The technological improvements in shipbuilding – the use of copper plates – were of little effect after six months. After six months ships with copper plated hulls were somewhat faster than ships with wooden hulls covered with marine organisms. The new shipbuilding technologies – at least with regard to speed - thus had little impact. Copper hulled ships were of little use for regional shipping. This corroborates the finding that copper was little used in regional shipping. On inter-continental shipping, which lasted longer than six months, the results are probably completely different. The hydrodynamic tests to prove this, have however been delayed because of the COVID-19 pandemic.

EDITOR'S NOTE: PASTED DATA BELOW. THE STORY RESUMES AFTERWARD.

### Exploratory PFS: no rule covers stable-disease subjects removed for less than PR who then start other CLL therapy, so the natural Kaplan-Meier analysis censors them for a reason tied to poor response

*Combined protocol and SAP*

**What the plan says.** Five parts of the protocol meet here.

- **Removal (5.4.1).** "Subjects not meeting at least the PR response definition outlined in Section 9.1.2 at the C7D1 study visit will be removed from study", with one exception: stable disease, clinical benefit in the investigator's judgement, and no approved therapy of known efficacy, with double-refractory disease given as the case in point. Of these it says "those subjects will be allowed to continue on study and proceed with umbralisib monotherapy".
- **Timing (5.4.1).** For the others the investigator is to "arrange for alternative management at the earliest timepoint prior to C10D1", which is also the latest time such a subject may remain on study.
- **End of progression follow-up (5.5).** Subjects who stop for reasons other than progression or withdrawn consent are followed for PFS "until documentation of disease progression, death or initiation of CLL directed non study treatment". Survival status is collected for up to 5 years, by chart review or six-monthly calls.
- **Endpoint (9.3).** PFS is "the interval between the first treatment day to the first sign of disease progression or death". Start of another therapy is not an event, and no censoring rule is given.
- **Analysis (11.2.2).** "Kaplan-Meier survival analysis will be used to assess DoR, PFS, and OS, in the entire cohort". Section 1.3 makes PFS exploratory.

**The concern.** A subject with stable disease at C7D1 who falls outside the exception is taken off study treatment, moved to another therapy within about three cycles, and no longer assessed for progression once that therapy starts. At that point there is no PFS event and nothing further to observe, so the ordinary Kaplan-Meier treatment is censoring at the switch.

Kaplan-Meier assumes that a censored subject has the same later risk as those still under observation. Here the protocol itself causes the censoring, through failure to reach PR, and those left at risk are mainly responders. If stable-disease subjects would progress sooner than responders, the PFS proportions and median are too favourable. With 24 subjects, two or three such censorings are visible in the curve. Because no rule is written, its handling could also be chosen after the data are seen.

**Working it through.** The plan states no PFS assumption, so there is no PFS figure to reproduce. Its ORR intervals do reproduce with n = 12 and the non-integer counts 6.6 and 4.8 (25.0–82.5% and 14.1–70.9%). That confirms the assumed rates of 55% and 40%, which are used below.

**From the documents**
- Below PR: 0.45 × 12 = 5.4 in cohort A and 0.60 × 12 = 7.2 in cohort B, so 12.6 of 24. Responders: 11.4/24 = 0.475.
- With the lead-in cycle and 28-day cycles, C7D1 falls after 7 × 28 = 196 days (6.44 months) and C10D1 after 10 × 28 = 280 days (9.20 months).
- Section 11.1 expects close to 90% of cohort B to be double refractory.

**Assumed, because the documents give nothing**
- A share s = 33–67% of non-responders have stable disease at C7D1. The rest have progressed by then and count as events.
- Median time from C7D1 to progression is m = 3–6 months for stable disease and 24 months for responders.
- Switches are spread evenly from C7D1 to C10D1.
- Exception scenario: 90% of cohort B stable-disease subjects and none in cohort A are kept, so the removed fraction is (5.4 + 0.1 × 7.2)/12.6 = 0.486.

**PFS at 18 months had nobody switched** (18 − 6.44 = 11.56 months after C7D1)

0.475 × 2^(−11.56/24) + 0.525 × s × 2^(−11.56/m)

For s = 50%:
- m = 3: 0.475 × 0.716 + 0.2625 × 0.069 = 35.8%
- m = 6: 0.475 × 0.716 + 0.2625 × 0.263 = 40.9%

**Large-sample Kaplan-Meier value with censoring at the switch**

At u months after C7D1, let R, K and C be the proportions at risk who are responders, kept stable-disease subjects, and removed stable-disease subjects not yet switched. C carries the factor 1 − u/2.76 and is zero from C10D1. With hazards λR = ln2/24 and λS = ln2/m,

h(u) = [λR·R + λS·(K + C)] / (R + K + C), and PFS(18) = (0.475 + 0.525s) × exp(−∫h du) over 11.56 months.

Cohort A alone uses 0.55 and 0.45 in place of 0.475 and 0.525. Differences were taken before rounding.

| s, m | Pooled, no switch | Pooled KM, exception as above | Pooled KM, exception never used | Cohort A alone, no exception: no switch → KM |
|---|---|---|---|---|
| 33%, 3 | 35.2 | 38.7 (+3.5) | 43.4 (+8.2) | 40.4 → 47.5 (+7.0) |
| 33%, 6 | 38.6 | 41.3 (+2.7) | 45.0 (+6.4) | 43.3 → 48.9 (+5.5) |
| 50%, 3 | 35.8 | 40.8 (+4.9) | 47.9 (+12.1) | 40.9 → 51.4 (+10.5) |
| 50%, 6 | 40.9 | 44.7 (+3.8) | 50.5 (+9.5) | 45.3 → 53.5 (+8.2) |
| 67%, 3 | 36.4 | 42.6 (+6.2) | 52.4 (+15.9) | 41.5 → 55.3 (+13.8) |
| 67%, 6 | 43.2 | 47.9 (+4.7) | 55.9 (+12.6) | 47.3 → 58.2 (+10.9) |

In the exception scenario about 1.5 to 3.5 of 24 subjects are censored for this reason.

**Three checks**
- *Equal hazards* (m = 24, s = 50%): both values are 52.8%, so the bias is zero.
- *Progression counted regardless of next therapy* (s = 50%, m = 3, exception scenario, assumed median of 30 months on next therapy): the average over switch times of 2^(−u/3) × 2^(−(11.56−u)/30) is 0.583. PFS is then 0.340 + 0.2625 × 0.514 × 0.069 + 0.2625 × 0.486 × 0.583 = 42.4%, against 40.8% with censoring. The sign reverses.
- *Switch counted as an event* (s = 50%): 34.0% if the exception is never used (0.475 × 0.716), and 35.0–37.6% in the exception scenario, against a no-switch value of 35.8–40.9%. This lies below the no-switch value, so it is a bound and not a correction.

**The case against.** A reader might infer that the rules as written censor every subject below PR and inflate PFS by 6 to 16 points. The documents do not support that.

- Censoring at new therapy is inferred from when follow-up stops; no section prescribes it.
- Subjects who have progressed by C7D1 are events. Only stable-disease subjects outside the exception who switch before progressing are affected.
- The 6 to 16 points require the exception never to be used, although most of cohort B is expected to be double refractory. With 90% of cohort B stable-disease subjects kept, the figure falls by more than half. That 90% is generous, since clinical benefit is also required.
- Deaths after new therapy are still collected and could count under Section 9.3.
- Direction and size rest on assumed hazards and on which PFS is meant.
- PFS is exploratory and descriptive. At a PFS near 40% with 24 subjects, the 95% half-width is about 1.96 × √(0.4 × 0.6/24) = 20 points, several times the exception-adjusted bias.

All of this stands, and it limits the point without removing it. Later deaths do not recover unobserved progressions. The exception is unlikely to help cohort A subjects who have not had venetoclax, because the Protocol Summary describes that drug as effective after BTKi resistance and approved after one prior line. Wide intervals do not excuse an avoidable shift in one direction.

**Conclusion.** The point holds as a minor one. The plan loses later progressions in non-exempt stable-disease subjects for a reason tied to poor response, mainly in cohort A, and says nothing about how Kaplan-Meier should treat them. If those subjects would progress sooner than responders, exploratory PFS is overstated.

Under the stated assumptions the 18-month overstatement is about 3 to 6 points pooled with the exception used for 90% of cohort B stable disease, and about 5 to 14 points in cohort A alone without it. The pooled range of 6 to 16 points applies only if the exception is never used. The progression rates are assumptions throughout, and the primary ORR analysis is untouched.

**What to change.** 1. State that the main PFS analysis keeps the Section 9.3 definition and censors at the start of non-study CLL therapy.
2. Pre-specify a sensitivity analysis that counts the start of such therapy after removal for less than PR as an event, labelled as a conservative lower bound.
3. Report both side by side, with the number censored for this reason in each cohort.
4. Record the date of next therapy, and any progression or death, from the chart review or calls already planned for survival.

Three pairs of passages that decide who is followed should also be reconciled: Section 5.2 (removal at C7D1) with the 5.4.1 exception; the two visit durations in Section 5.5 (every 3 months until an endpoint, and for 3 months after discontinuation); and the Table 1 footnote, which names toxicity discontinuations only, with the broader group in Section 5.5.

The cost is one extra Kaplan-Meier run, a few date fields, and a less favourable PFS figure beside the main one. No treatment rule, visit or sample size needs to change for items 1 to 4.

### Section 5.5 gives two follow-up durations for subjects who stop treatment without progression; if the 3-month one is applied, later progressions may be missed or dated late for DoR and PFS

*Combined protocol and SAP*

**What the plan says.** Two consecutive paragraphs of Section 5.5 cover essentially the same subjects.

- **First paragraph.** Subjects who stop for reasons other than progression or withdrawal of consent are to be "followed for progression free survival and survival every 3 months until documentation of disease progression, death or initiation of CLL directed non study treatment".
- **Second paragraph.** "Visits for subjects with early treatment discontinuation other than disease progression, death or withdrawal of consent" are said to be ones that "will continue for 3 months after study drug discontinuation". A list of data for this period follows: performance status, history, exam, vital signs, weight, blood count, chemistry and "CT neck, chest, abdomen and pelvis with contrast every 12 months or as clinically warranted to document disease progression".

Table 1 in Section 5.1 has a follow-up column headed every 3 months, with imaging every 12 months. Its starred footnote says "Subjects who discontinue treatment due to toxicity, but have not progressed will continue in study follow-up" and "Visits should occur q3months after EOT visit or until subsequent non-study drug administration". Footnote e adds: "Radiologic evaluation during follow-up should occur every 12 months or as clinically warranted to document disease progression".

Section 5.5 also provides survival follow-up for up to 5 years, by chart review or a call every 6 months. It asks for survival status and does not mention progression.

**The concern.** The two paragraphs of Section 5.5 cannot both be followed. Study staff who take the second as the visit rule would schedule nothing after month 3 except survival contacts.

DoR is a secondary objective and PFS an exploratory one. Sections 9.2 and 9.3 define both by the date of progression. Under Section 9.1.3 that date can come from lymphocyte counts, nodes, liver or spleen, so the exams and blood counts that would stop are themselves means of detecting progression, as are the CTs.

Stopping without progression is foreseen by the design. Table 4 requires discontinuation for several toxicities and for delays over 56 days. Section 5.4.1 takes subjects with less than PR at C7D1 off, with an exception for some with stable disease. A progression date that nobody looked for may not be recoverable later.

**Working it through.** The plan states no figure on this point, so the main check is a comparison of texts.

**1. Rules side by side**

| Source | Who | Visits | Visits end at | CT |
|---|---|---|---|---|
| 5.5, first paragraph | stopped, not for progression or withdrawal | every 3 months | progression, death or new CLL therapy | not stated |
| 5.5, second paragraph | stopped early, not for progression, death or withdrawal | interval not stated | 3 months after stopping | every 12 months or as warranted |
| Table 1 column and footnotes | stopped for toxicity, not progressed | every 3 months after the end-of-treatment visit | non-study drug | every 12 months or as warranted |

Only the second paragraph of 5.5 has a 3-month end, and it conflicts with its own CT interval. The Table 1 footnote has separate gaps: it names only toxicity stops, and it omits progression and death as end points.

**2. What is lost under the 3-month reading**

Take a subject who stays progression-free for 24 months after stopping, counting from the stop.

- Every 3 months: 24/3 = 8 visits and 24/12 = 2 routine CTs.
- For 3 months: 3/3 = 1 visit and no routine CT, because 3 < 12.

It is difficult the socio-economic impact and the wider societal implications of a history project like this one, but by opening up this research to a large public it is possible to show and explain how past societies coped with environmental change and crisis. This helps the public to reflect on their own society and its challenges. By participating in scientific events (such as Nuit des chercheurs and Fête de la science) open to the public and by promoting this research in the press (written and TV) it has been possible to reach a very large audience.
Wooden and copper boxes immersed in the sea.